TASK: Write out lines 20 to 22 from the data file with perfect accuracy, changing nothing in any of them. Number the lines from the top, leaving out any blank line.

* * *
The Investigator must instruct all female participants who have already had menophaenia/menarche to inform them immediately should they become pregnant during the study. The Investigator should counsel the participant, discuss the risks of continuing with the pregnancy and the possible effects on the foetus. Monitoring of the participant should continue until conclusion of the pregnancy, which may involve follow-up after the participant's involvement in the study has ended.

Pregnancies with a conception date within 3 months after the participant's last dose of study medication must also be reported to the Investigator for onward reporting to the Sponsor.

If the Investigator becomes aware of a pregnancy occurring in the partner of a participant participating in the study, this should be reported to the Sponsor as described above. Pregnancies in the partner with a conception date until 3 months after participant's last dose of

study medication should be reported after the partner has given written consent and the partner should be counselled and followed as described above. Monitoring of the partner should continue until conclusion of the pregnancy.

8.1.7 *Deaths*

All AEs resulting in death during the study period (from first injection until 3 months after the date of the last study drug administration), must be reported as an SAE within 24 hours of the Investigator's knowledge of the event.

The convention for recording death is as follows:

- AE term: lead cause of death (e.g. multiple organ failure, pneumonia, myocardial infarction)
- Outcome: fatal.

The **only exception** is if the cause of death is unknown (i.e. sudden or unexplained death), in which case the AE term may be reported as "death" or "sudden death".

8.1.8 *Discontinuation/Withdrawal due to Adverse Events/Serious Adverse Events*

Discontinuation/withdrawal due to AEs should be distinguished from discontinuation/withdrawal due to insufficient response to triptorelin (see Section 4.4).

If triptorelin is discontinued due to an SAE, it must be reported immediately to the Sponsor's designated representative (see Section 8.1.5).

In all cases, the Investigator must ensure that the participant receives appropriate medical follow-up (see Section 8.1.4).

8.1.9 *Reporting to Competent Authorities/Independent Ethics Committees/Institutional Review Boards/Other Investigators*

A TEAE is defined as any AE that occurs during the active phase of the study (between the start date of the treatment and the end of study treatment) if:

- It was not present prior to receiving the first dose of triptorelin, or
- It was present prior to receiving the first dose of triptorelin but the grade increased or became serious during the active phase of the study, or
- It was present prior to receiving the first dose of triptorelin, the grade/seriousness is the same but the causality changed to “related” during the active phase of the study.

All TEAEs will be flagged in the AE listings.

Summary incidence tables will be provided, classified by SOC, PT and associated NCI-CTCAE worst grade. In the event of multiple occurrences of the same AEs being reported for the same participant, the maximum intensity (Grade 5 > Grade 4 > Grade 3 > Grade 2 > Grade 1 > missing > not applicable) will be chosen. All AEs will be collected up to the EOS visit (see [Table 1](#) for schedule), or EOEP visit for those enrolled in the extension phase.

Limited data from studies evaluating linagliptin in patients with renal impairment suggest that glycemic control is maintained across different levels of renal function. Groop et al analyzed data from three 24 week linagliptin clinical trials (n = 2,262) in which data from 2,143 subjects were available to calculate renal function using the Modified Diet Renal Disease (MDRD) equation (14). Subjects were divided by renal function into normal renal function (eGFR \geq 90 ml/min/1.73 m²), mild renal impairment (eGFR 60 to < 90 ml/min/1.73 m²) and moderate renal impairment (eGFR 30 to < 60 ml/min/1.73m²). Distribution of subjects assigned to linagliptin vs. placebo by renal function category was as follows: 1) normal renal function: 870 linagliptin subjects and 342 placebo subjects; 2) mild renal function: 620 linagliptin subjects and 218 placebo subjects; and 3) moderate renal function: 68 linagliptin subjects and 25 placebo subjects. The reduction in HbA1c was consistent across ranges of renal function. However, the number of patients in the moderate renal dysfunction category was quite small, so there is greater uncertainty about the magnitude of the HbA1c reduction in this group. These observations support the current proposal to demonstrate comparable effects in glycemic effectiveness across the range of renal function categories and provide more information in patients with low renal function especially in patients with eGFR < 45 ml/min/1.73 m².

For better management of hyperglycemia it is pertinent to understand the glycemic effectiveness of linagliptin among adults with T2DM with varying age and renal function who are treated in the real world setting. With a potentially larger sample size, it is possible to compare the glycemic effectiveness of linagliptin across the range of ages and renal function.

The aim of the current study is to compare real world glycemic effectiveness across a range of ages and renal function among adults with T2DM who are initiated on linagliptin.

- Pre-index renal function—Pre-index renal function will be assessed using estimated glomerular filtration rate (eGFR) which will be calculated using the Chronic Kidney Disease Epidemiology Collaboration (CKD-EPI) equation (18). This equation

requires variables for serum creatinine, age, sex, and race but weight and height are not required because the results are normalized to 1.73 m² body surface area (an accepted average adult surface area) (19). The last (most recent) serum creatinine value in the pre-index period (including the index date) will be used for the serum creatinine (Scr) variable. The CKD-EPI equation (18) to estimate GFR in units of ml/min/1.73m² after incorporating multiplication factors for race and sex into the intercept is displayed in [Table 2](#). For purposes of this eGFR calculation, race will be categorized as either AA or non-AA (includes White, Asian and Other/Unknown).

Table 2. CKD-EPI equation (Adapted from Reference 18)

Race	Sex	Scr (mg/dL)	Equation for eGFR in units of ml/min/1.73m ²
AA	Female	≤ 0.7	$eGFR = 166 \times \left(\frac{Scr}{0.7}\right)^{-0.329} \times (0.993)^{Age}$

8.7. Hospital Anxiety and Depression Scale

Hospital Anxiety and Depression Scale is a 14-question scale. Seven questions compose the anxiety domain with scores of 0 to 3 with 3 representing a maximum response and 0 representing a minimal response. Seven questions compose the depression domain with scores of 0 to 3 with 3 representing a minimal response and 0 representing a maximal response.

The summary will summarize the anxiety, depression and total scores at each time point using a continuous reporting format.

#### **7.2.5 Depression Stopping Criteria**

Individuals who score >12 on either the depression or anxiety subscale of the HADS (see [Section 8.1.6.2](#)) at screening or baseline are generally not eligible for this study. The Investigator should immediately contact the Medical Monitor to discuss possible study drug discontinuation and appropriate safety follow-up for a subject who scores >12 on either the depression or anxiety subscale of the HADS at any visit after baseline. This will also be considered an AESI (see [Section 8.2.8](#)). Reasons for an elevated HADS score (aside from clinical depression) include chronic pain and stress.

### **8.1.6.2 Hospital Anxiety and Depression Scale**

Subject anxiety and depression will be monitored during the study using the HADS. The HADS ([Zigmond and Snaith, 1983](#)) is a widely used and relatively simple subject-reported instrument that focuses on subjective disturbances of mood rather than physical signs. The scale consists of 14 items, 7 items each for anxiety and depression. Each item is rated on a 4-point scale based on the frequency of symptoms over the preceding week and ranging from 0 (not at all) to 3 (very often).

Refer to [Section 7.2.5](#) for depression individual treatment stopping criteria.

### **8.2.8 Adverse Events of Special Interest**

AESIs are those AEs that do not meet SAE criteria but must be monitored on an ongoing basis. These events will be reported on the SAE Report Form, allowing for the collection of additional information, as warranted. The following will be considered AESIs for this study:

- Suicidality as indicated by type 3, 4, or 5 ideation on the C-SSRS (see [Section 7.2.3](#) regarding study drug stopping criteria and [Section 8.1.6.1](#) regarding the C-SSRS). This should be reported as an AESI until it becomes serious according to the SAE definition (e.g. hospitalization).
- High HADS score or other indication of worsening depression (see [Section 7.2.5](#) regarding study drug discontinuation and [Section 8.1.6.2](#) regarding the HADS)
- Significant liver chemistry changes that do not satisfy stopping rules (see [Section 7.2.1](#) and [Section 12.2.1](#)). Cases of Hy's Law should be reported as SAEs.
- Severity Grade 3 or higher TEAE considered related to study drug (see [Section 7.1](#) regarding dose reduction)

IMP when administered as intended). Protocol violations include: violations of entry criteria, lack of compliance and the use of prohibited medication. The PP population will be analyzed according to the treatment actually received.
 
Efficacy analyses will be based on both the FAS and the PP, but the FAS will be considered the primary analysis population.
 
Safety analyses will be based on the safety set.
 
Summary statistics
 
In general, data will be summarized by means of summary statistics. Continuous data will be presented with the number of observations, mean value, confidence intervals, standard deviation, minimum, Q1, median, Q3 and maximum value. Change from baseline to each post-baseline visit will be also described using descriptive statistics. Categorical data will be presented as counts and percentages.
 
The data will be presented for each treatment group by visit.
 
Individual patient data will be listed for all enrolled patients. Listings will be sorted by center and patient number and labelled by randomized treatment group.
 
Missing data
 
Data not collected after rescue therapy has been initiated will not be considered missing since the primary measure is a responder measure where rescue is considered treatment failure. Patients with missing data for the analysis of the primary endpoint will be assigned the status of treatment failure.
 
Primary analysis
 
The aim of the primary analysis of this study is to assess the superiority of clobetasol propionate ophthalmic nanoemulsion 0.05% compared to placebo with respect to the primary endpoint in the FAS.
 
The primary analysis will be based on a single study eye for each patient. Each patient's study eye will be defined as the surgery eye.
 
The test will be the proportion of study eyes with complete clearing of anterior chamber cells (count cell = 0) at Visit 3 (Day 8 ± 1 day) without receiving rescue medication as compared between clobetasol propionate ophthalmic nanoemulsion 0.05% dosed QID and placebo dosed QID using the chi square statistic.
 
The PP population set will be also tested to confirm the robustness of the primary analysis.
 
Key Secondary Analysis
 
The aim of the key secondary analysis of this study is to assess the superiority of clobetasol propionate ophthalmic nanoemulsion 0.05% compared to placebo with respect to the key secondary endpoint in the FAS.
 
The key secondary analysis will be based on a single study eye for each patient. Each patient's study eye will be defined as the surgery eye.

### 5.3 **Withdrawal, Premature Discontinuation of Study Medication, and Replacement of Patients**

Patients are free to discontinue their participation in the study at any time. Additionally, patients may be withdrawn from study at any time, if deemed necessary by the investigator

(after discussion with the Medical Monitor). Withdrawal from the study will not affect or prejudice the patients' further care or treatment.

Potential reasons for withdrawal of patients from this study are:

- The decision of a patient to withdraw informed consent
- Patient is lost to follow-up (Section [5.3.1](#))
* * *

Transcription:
All TEAEs will be flagged in the AE listings.

Summary incidence tables will be provided, classified by SOC, PT and associated NCI-CTCAE worst grade. In the event of multiple occurrences of the same AEs being reported for the same participant, the maximum intensity (Grade 5 > Grade 4 > Grade 3 > Grade 2 > Grade 1 > missing > not applicable) will be chosen. All AEs will be collected up to the EOS visit (see [Table 1](#) for schedule), or EOEP visit for those enrolled in the extension phase.

Limited data from studies evaluating linagliptin in patients with renal impairment suggest that glycemic control is maintained across different levels of renal function. Groop et al analyzed data from three 24 week linagliptin clinical trials (n = 2,262) in which data from 2,143 subjects were available to calculate renal function using the Modified Diet Renal Disease (MDRD) equation (14). Subjects were divided by renal function into normal renal function (eGFR \geq 90 ml/min/1.73 m²), mild renal impairment (eGFR 60 to < 90 ml/min/1.73 m²) and moderate renal impairment (eGFR 30 to < 60 ml/min/1.73m²). Distribution of subjects assigned to linagliptin vs. placebo by renal function category was as follows: 1) normal renal function: 870 linagliptin subjects and 342 placebo subjects; 2) mild renal function: 620 linagliptin subjects and 218 placebo subjects; and 3) moderate renal function: 68 linagliptin subjects and 25 placebo subjects. The reduction in HbA1c was consistent across ranges of renal function. However, the number of patients in the moderate renal dysfunction category was quite small, so there is greater uncertainty about the magnitude of the HbA1c reduction in this group. These observations support the current proposal to demonstrate comparable effects in glycemic effectiveness across the range of renal function categories and provide more information in patients with low renal function especially in patients with eGFR < 45 ml/min/1.73 m².